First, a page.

Jul 12, 2006
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    Jul 22, 2006

    When I was in second grade my teacher had a pine cone. It was dubbed "The Dreaded Pine Cone" and a student with an exceptionally unorganized or messy desk had to keep the pine cone on their desk until it was corrected. I once had this pine cone for two weeks. I figured I already had it so why not keep my desk the way I liked it. Well she eventually decided to flip my desk and make me clean it. During the time I had the pine cone I apparently ruined her 5 or 6 year old pine cone from picking at it when I was bored. She was not happy with me about that either! But I still remember that "Dreaded Pine Cone". I don't know if schools would allow it now but most of the time the student cleaned the desk that day during break time to get rid of it. After all, it was "The Dreaded Pine Cone!"

    Sorry but the post reminded me of that silly pine cone!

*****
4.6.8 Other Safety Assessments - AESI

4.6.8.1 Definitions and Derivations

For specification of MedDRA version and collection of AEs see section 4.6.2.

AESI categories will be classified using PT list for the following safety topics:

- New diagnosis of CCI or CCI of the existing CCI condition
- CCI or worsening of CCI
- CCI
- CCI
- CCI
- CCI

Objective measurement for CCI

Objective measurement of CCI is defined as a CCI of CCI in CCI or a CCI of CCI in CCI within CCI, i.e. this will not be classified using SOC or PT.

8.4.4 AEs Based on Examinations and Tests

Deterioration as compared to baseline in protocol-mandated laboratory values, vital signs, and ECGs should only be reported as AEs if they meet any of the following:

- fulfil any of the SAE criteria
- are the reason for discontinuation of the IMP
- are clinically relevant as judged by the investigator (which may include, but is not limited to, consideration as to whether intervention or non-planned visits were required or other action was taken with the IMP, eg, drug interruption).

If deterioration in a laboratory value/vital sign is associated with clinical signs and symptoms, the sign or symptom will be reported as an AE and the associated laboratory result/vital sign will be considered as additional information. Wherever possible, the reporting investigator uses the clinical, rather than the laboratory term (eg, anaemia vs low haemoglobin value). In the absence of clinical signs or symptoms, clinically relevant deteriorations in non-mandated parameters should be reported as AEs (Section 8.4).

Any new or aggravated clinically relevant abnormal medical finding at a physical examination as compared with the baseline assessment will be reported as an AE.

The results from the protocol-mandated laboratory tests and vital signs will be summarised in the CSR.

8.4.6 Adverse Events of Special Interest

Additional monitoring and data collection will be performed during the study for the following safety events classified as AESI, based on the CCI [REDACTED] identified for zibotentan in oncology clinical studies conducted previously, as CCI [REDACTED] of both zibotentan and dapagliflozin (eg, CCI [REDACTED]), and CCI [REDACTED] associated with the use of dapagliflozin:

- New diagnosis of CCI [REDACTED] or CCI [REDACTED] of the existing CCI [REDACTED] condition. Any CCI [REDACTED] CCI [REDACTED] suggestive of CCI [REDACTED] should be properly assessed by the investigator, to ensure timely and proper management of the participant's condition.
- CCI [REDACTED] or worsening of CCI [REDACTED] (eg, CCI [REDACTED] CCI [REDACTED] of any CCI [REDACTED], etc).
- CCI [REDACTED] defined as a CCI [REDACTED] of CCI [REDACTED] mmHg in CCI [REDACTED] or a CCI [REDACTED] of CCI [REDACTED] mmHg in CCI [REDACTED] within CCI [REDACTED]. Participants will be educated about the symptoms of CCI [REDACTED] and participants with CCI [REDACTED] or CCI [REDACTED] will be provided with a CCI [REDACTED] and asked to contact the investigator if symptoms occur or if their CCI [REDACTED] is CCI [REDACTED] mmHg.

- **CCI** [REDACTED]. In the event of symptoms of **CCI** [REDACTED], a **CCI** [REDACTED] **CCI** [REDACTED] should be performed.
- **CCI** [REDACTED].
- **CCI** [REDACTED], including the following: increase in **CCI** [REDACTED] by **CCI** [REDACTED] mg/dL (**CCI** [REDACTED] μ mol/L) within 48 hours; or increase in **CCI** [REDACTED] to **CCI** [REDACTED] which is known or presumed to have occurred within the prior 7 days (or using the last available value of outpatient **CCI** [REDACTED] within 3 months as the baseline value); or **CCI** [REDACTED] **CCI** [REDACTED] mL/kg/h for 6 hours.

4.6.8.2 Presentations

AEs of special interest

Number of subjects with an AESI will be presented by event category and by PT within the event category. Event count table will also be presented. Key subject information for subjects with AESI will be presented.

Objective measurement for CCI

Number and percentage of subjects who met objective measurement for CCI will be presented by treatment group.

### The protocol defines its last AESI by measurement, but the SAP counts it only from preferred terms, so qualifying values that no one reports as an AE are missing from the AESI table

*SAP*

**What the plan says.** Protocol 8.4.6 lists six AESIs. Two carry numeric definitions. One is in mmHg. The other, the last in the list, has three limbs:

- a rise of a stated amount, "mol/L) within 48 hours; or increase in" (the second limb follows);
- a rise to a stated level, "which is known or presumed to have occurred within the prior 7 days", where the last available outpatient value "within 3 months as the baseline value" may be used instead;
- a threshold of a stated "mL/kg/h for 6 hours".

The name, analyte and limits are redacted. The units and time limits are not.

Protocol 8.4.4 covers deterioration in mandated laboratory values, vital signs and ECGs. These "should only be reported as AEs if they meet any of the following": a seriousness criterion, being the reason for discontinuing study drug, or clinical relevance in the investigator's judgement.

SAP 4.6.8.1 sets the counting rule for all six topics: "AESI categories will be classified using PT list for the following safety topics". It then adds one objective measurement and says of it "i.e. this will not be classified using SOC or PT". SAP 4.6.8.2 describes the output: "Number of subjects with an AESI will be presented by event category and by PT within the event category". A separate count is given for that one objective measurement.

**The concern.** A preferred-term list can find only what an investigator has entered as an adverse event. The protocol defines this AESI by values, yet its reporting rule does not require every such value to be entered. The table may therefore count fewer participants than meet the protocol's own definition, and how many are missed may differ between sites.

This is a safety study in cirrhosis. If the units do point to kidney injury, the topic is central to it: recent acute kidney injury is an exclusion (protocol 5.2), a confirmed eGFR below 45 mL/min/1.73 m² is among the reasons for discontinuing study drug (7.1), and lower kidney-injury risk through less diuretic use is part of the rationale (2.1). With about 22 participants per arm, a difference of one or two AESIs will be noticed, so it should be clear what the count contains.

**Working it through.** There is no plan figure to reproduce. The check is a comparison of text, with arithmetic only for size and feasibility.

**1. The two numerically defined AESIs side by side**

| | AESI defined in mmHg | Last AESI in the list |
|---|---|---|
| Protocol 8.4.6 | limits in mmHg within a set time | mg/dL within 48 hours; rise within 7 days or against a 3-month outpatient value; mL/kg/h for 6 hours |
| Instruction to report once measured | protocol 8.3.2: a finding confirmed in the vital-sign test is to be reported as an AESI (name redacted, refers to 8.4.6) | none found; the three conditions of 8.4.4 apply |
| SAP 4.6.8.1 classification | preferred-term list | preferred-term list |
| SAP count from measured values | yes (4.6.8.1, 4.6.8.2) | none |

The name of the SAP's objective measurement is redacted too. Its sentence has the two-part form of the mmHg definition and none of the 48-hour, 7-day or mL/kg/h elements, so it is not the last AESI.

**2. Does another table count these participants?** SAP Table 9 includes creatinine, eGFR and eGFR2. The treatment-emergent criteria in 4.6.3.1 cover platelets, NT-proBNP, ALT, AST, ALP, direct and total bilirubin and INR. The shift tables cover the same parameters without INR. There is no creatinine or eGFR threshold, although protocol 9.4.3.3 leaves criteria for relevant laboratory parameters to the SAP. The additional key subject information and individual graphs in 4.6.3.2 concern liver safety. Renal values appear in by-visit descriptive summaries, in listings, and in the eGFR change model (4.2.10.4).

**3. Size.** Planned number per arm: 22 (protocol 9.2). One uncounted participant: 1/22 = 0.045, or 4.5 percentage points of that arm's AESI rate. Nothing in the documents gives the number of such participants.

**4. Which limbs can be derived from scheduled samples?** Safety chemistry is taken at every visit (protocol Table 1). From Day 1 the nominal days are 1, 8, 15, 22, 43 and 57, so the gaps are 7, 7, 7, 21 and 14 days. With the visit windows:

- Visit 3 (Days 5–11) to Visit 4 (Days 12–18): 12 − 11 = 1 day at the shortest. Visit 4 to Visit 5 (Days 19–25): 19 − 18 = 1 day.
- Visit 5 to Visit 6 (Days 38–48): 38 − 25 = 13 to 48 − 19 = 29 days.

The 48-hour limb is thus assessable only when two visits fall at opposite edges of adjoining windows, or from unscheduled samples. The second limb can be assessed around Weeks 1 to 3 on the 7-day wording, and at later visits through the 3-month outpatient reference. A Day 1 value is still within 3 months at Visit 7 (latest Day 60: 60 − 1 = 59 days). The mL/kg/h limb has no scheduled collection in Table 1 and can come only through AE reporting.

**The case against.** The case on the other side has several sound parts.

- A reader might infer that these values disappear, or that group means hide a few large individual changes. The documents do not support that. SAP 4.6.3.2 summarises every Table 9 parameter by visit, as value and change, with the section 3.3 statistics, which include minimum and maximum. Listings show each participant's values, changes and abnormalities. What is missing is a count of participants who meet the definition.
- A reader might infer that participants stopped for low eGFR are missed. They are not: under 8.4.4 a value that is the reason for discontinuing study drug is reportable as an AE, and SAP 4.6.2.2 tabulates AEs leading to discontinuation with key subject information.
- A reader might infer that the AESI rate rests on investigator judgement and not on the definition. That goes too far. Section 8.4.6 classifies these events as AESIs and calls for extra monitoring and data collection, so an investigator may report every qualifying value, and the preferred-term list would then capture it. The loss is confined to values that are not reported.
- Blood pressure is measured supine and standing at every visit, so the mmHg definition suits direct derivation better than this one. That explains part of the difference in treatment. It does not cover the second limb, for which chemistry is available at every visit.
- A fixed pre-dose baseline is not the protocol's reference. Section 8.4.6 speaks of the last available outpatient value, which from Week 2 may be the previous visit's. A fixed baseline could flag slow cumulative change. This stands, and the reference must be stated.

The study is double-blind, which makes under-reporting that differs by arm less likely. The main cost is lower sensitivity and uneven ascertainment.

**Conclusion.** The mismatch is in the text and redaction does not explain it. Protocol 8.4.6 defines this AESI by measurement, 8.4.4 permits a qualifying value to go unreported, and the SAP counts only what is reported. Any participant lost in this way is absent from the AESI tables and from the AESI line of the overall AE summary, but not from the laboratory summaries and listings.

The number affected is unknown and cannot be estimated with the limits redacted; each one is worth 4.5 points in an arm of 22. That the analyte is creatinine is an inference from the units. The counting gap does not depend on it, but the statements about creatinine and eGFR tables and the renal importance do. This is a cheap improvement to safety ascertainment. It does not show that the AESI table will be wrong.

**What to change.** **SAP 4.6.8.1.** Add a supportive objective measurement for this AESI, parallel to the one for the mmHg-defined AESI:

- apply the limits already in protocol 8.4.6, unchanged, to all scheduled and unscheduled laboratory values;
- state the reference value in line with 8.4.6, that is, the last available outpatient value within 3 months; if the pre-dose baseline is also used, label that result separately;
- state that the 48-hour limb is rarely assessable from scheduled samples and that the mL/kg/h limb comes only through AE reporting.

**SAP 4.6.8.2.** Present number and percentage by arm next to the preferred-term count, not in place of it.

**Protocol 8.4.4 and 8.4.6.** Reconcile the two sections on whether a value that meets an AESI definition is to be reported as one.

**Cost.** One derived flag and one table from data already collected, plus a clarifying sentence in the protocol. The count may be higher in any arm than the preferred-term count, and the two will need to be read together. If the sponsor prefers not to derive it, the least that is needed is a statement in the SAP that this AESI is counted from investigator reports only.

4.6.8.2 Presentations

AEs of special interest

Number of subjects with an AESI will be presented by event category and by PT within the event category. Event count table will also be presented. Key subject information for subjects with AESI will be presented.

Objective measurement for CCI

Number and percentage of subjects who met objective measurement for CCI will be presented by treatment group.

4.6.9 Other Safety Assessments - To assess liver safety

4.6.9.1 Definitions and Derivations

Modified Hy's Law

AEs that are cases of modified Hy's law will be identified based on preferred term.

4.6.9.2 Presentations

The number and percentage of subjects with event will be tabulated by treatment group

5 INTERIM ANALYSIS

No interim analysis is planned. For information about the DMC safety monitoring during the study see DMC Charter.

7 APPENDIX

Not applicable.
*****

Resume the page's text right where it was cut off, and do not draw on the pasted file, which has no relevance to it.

5. mrsammieb

    mrsammieb Devotee

    May 2, 2006
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    Jul 22, 2006

    I would also try to mention how if you keep parents informed about day to day activities and the happens in the classroom then management is so much easier. Also, like goopp said it might help to mention how much you appreciate the information from Harry Wong.

    I like your answer goopp! very detailed!
  6. njeledteacher

    njeledteacher Cohort

    Jun 20, 2006
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    Jul 23, 2006

    Goopp - that's a really comprehensive answer about classroom management. Great examples! I think it's important to mention positive reinforcement and some sort of reward system.
  7. goopp

    goopp Devotee

    Jun 18, 2006
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    Jul 23, 2006

    I printed that info out and had it in my "leave behind" folder. I did talk a lot about positive reinforcement. I agree, that's very important.